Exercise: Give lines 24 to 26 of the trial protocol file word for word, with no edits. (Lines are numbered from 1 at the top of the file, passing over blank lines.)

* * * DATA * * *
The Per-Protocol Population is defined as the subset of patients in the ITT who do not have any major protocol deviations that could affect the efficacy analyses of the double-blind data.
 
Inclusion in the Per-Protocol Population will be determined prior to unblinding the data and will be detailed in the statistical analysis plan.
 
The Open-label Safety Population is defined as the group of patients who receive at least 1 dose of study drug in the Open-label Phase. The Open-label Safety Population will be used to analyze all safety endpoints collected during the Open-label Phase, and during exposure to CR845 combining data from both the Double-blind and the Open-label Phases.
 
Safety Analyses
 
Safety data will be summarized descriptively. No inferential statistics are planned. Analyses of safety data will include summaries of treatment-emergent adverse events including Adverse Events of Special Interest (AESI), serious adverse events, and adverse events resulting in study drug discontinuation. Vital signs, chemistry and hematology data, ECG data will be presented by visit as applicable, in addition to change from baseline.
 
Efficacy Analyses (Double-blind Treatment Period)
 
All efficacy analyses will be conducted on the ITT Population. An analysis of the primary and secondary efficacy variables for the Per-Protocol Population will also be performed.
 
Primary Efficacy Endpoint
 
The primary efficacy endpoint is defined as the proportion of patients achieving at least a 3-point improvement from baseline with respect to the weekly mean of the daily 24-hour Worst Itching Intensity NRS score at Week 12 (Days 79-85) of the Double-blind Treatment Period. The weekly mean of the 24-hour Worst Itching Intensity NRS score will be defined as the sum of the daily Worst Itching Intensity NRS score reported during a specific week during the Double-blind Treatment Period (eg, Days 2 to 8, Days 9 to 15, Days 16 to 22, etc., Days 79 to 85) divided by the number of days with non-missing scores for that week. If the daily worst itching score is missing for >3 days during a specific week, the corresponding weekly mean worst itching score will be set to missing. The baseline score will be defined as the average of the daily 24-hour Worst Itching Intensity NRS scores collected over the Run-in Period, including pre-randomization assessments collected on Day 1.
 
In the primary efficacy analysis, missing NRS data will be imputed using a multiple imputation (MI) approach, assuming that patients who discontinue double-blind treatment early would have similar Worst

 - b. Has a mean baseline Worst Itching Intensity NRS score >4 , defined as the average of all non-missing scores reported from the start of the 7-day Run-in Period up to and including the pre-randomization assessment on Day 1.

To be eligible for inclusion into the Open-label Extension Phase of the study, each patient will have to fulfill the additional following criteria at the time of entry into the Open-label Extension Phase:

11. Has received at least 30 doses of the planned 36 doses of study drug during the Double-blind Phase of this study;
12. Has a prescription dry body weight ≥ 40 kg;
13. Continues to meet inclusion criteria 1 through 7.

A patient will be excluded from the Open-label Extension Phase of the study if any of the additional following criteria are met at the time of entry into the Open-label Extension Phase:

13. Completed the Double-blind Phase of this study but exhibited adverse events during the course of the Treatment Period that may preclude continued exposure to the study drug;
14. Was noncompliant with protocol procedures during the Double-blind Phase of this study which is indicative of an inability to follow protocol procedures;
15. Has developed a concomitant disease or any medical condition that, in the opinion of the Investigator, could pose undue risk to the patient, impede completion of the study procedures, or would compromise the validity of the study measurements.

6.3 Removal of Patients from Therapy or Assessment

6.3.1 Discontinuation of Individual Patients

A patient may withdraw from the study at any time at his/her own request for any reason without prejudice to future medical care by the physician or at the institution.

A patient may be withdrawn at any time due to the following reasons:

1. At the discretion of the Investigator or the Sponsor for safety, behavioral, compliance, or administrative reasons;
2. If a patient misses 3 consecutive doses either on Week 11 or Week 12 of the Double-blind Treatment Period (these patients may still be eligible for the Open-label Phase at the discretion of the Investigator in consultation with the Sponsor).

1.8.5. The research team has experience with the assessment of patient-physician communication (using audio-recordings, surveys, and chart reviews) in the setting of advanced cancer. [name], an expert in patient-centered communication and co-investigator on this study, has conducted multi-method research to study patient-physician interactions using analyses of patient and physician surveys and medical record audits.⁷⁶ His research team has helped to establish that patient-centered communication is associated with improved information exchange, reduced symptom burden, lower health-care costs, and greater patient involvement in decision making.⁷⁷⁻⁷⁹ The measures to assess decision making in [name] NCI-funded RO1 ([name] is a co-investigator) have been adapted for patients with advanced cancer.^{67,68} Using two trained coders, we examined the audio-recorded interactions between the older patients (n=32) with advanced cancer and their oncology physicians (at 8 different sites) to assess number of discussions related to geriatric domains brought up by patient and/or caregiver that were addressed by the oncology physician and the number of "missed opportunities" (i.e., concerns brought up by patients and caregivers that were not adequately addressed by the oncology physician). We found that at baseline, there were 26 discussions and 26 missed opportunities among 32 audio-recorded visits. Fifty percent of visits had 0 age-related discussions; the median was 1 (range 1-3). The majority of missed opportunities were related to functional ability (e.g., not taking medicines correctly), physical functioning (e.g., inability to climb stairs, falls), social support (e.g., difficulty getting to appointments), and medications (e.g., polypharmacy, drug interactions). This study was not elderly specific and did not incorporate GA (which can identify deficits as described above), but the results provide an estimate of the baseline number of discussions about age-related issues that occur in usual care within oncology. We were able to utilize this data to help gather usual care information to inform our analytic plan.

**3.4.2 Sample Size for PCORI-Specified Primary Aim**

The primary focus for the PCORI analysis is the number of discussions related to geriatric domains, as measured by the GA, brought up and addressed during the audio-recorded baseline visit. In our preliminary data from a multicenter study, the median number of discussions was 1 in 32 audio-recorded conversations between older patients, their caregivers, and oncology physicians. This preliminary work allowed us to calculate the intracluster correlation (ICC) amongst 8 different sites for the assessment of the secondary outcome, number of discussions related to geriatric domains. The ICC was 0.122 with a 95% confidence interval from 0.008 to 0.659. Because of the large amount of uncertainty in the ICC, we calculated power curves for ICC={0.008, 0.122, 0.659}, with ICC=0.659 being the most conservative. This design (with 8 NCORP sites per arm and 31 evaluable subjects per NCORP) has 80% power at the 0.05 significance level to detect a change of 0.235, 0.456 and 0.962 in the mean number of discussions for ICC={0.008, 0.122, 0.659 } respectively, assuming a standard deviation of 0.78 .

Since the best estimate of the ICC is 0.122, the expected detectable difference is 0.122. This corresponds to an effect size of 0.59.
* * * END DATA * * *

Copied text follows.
1. At the discretion of the Investigator or the Sponsor for safety, behavioral, compliance, or administrative reasons;
2. If a patient misses 3 consecutive doses either on Week 11 or Week 12 of the Double-blind Treatment Period (these patients may still be eligible for the Open-label Phase at the discretion of the Investigator in consultation with the Sponsor).

1.8.5. The research team has experience with the assessment of patient-physician communication (using audio-recordings, surveys, and chart reviews) in the setting of advanced cancer. [name], an expert in patient-centered communication and co-investigator on this study, has conducted multi-method research to study patient-physician interactions using analyses of patient and physician surveys and medical record audits.⁷⁶ His research team has helped to establish that patient-centered communication is associated with improved information exchange, reduced symptom burden, lower health-care costs, and greater patient involvement in decision making.⁷⁷⁻⁷⁹ The measures to assess decision making in [name] NCI-funded RO1 ([name] is a co-investigator) have been adapted for patients with advanced cancer.^{67,68} Using two trained coders, we examined the audio-recorded interactions between the older patients (n=32) with advanced cancer and their oncology physicians (at 8 different sites) to assess number of discussions related to geriatric domains brought up by patient and/or caregiver that were addressed by the oncology physician and the number of "missed opportunities" (i.e., concerns brought up by patients and caregivers that were not adequately addressed by the oncology physician). We found that at baseline, there were 26 discussions and 26 missed opportunities among 32 audio-recorded visits. Fifty percent of visits had 0 age-related discussions; the median was 1 (range 1-3). The majority of missed opportunities were related to functional ability (e.g., not taking medicines correctly), physical functioning (e.g., inability to climb stairs, falls), social support (e.g., difficulty getting to appointments), and medications (e.g., polypharmacy, drug interactions). This study was not elderly specific and did not incorporate GA (which can identify deficits as described above), but the results provide an estimate of the baseline number of discussions about age-related issues that occur in usual care within oncology. We were able to utilize this data to help gather usual care information to inform our analytic plan.